It really depends on what people want to become. I expect, to become a good doctor it would be necessary to know a few key characteristic of certain diseases and things in the case of someone becoming suddenly ill. However for other careers the ability to immediately recall facts is nowhere near as significant. Yet by treating all students the same with exams that test mainly memory, the government cannot in any way have fair understanding of a students' capacity to learn, adapt, communicate etc. However,, it is for this reason that its incredibly important that students have other skills too as most companies recognise that exams and grades are not everything. Instead I think its the pressue put on students to do well in exams that truly is rubbish as it gives exams unnecessary value when not every student wants to go down the same path. They may want to take over a family business or want a career that needs more soft skills than memorisation and to judge all students on memorisation is unfair.
Apart from maybe becoming a doctor I seriously fail to see how exams prepare you for life, from what I have seen, it's mostly work experience, skills and common sense which are needed out here. How does memorising a bunch of facts, recalling them in just one day and forget all of them the next day help you exactly? I don't think exams as a whole are rubbish, but they do need reforms. They should put more emphasis on the understanding of content rather than exam technique and specific sentencing and keyword memorisation. Again apart from a doctor, which jobs requires you to memorise that much and recall it pretty quickly?
I am pretty sure for those who do not want to go into Medicine, people are simply doing these exams for letters on a piece of paper, they don't actually care about the content being taught to them. Oh well that's life I guess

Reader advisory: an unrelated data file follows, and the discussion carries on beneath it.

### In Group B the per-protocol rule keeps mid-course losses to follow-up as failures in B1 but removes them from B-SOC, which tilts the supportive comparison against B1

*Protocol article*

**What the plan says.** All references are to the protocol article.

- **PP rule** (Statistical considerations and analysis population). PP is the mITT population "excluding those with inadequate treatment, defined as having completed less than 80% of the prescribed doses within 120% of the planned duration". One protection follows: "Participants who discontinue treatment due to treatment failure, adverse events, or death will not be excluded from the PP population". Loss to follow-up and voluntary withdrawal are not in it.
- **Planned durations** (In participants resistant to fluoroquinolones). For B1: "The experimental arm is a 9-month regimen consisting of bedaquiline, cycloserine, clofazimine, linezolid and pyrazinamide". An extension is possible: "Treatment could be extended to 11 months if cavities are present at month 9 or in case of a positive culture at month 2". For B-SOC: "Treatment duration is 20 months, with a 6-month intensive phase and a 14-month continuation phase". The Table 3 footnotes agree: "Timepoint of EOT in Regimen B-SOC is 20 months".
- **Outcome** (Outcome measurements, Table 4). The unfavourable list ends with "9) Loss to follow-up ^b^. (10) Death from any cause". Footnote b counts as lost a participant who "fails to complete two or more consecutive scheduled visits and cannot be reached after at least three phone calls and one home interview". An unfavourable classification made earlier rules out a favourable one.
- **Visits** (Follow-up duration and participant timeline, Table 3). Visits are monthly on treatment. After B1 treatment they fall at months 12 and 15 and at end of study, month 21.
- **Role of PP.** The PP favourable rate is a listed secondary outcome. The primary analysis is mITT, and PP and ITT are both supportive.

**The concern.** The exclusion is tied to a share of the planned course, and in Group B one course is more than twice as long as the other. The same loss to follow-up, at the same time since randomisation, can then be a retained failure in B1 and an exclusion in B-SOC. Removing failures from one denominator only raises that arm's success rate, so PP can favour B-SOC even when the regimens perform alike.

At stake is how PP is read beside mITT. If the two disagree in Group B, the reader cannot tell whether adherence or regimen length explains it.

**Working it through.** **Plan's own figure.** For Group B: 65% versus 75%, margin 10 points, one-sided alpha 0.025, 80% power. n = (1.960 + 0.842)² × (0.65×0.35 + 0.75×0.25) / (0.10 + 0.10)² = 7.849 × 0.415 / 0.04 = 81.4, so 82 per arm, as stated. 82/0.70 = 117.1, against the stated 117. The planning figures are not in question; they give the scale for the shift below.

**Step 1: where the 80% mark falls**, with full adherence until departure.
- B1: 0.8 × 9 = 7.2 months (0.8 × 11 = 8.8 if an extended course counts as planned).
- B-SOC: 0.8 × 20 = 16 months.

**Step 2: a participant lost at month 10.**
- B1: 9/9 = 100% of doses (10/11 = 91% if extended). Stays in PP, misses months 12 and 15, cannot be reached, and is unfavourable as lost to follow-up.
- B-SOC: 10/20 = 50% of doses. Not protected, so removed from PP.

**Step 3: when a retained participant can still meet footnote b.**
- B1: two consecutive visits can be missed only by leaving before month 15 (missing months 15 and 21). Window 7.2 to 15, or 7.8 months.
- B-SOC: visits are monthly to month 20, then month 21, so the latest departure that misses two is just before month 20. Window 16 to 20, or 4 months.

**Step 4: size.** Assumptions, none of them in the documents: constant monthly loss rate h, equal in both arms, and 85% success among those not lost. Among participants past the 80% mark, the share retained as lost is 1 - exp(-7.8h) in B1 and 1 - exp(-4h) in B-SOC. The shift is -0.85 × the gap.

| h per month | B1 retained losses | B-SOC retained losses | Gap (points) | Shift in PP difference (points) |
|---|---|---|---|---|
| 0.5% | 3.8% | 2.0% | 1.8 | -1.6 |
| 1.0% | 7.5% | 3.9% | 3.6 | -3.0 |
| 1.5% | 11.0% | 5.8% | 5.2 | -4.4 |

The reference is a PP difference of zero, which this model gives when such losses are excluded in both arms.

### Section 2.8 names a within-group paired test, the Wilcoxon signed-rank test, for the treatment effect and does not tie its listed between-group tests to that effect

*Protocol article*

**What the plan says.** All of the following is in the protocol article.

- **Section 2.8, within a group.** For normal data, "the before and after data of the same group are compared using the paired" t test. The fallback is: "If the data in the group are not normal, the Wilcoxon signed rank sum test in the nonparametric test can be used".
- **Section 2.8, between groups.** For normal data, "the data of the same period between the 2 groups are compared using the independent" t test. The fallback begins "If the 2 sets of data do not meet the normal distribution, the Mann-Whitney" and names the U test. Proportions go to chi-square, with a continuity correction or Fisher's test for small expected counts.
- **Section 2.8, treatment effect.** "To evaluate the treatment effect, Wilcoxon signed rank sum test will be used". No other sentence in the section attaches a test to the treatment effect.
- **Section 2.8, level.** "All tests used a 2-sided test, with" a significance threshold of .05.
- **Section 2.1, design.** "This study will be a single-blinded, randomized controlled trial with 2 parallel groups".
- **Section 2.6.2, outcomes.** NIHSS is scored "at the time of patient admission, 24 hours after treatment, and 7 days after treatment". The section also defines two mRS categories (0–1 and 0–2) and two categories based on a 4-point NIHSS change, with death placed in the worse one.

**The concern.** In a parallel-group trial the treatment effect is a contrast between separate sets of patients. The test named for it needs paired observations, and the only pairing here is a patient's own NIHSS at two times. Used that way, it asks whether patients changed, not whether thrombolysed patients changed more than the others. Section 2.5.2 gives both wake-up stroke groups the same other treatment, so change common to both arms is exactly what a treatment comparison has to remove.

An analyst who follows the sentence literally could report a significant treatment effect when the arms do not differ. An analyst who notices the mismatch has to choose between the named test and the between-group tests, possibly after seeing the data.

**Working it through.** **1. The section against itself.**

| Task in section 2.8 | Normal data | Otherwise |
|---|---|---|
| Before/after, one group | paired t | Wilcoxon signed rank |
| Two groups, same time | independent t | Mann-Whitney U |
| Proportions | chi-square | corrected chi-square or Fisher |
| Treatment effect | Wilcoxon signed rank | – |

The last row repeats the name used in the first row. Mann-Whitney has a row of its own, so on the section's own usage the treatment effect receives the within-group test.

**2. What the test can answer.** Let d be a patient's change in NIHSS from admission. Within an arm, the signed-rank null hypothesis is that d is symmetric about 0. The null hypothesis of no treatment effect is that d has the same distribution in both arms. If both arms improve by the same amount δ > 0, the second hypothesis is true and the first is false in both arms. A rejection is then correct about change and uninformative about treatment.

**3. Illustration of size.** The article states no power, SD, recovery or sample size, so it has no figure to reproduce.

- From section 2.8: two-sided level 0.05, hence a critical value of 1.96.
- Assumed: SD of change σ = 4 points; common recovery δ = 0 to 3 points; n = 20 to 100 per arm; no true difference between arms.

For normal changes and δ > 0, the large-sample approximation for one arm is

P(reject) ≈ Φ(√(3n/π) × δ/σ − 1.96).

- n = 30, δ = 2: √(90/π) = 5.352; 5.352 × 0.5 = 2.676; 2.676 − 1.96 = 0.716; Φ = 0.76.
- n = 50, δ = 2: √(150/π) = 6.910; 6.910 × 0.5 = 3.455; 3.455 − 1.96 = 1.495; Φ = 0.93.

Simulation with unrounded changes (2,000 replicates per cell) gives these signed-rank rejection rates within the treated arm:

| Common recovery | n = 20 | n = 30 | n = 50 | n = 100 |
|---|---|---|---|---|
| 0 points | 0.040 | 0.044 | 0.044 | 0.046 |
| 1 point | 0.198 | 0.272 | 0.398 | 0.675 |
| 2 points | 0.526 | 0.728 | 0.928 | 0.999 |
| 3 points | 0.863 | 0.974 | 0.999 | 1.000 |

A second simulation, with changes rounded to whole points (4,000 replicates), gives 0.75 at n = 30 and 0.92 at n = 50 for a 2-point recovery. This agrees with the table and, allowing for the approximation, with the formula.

Absolutely, because they teach students to regurgitate information and rely on rote learning, so by the time people leave school they forget most of what they had learned in the first place. When you learn by taking smaller tests, over a consistent period of time rather than cramming at the last minute, like a lot of students do, you're actually more likely to retain the information.
A better system would be to have smaller class tests, and online tests, which would reward those that have done poorly at the start, and are willing to work hard to improve their grades. Another way of improving things would be to have bonus tests, extra credit options, etc. Also take home exams / tests could provide a more complementary means of learning, and evaluating students. Thus, a more blended approach towards testing would be a better and fairer evaluator of a student's academic abilities.
Yeah, they are.
Last edited by RedGiant; 2 months ago
They are not fit for purpose. They measure how good you are at taking exams. It makes no sense to base an entire years work off a tiny essay written in a few hours, everyone has bad days and everyone has good days; it is no indication of average performance. Examiners look for answers that go with the mark scheme, handwriting is penalised, all kinds of silly things that are no indication as to the quality of a student's knowledge.
The question is: Why do we have exams? What are they measuring?
Intelligence? Then how come so many stupid people do well at them. Is it because they read the scheme and parrot the information back?
Exams penalise poor students who don't get the same opportunities. Not once did my tutors talk me through the mark schemes etc in school and yet that is clearly what is important. It's like giving someone a job spec and then when they get on the job expecting them to do something else entirely and then giving them a low mark for it.
It really is a joke.
"If I wanted to become an examiner; I would have joined the far right years ago" my english teacher, 2018
For almost all the students, exams are rubbish. but now being a teacher i would say it is the best way how students can take their studies seriously and to test what they have learnt throughout the year.